ST. PAUL -- A legal effort to at least temporarily unseat the three trustees who oversee the Otto Bremer Trust — one of the state’s oldest and largest philanthropies — returns to court on Wednesday, Sept. 30, with fresh accusations on all sides.
The Minnesota Attorney General’s office last month asked Ramsey County District Court Judge Robert Awsumb to temporarily remove trustees Brian Lipschultz, Daniel Reardon and Charlotte Johnson based on allegations they are attempting to sell Bremer Bank to boost their own salaries.
On Sept. 21, attorneys for the three trustees filed an 83-page legal memorandum in Ramsey County District Court, a point-by-point rebuttal to the attorney general’s various allegations of self-dealing.
In a written statement, the trustees said “the trust is experiencing exceptional growth and grantmaking and … the (attorney general’s office) has offered no evidence of any ‘imminent harm’ necessary for the relief it seeks.”
Attorney General Keith Ellison’s office responded Thursday by filing a 31-page reply in support of their petition for interim relief.
“Trustees minimize their conduct, fail to address the harm and generally take no responsibility for the conduct demonstrated by the attorney general,” it reads. “Not a single unnecessary day should pass with trustees continuing to act as fiduciaries for the trust while defending their own interests.”
The $13 billion bank is one of the state’s largest farm lenders and a major source of revenue for the St. Paul-based philanthropy, which has distributed some $400 million to charitable causes across Minnesota, Wisconsin and Montana in the past eight years alone.
Since late last year, the philanthropy has been caught in a legal tug-of-war with the board of the Bremer Financial Corporation, which runs Bremer Bank, its largest asset.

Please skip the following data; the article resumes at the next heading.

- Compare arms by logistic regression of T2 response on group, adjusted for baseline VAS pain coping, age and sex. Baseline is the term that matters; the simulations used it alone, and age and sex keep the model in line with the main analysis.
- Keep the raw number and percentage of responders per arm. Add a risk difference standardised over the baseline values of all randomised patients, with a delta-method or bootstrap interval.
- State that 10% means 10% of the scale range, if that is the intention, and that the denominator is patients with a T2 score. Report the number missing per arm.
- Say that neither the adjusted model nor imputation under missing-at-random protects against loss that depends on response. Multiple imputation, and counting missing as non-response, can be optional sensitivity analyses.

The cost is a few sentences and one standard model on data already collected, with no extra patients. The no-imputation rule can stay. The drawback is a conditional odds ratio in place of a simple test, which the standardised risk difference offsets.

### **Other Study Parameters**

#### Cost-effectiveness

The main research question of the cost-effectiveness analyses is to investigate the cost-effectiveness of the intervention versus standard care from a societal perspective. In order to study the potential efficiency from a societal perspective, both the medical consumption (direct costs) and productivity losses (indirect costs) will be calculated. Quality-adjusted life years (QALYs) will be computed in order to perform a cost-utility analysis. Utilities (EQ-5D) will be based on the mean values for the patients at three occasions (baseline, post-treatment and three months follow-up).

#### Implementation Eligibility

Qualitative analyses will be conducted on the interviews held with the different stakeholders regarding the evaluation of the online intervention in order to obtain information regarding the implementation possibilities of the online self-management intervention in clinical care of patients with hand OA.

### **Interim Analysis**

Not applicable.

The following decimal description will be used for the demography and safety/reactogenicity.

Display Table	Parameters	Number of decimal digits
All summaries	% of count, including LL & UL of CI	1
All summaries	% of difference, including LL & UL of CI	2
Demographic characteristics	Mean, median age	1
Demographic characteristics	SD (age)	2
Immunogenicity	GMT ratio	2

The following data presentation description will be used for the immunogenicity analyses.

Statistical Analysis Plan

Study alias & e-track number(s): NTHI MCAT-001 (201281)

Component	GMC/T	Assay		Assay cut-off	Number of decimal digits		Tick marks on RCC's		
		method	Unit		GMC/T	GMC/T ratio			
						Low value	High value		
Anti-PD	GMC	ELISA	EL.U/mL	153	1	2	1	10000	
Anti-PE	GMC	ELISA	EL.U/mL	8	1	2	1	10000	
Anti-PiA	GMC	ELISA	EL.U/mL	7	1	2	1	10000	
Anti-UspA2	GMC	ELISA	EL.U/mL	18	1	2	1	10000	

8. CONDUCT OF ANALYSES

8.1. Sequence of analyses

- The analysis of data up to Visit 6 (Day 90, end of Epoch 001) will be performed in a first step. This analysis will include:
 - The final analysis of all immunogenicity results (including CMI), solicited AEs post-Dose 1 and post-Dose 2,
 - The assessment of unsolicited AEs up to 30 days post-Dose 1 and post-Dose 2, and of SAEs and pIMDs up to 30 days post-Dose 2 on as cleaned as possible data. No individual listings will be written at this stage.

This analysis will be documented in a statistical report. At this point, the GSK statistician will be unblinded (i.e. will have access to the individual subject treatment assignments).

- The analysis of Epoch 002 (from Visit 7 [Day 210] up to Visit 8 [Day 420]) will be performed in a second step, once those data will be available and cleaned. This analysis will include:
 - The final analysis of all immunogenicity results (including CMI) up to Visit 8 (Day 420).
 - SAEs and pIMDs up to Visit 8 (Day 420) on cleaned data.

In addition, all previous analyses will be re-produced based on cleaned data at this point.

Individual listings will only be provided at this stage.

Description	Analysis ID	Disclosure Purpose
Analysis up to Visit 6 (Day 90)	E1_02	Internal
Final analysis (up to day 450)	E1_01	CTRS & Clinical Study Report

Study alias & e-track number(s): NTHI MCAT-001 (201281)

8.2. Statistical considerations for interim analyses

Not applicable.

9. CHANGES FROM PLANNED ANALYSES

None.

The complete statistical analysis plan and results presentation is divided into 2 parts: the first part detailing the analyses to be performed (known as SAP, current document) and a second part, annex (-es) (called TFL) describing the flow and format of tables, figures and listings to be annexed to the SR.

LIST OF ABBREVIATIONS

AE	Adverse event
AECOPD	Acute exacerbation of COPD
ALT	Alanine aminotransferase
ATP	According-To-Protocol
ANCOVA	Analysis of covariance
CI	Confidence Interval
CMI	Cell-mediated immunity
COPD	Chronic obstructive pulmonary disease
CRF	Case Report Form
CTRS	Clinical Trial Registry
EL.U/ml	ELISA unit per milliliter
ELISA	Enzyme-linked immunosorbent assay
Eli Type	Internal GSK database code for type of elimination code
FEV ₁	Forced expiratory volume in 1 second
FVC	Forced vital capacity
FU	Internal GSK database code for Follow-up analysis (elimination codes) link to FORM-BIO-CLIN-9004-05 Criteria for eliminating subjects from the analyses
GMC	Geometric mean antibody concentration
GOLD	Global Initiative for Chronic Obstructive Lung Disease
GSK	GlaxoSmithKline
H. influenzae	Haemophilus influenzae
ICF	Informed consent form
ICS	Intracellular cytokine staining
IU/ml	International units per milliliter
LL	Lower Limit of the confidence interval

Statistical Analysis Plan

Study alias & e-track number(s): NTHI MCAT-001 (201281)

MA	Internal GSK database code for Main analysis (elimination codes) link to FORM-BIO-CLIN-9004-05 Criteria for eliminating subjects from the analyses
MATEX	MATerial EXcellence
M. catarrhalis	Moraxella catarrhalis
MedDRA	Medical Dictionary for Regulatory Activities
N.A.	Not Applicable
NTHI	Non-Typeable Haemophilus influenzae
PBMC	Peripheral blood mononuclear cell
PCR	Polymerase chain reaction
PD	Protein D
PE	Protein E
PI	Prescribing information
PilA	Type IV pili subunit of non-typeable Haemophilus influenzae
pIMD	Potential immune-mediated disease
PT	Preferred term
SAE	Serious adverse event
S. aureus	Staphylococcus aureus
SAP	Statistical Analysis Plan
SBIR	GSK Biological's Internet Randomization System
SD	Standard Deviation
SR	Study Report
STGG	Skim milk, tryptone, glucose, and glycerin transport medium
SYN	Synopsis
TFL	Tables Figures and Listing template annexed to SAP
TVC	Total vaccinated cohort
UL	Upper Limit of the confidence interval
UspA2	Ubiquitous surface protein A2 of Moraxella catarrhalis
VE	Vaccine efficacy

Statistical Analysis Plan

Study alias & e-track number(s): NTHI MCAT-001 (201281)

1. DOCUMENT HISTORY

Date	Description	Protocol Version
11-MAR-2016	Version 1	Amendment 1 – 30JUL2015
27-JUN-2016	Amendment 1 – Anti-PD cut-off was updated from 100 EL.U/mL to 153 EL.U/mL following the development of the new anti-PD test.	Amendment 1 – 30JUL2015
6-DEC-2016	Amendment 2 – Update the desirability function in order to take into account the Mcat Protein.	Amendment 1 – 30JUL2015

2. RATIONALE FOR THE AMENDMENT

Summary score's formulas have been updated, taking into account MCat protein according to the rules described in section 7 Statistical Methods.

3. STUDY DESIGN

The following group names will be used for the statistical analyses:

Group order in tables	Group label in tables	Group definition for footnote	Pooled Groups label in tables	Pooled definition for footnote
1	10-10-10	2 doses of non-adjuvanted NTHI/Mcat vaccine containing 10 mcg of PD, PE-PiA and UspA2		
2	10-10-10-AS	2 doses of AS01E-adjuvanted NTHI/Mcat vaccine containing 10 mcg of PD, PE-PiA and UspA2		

The bank board filed suit against its philanthropic parent in November, claiming the trustees had no right to sell voting stock in the corporation to outside investors — 19 out-of-state hedge funds — as part of a hostile takeover that would replace the board and set up the bank for sale.
It’s possible that Judge Awsumb could rule as early as Wednesday that the trustees temporarily step down while the attorney general’s accusations are reviewed through a formal trial process. It’s just as likely, however, that legal evidence gathering known as “discovery” could stretch on for months, with the trustees still in place, before the case heads to trial.
Attorneys for the Otto Bremer Trust have asked for a trial date by early 2021, while Ellison’s office has signaled that it will ask for more time. That and other scheduling issues remain before the judge.
Among the issues:
A BANK SALE: Attorneys for the Bremer Financial Corporation claim that selling voting shares in Bremer Bank to out-of-state investors violates the structure set up by German philanthropist Otto Bremer himself in the 1940s, which at the time put the locally-controlled philanthropy in charge of the bank.
On behalf of the trustees, Michael Ciresi and attorneys with Ciresi Conlin argue that the same founding document creates fiduciary duties for the trustees, who must do what’s best for the charity in the event of “unforeseen circumstances.”
Philanthropies operate under a federal requirement to distribute 5 percent of their fair market value to charity each year.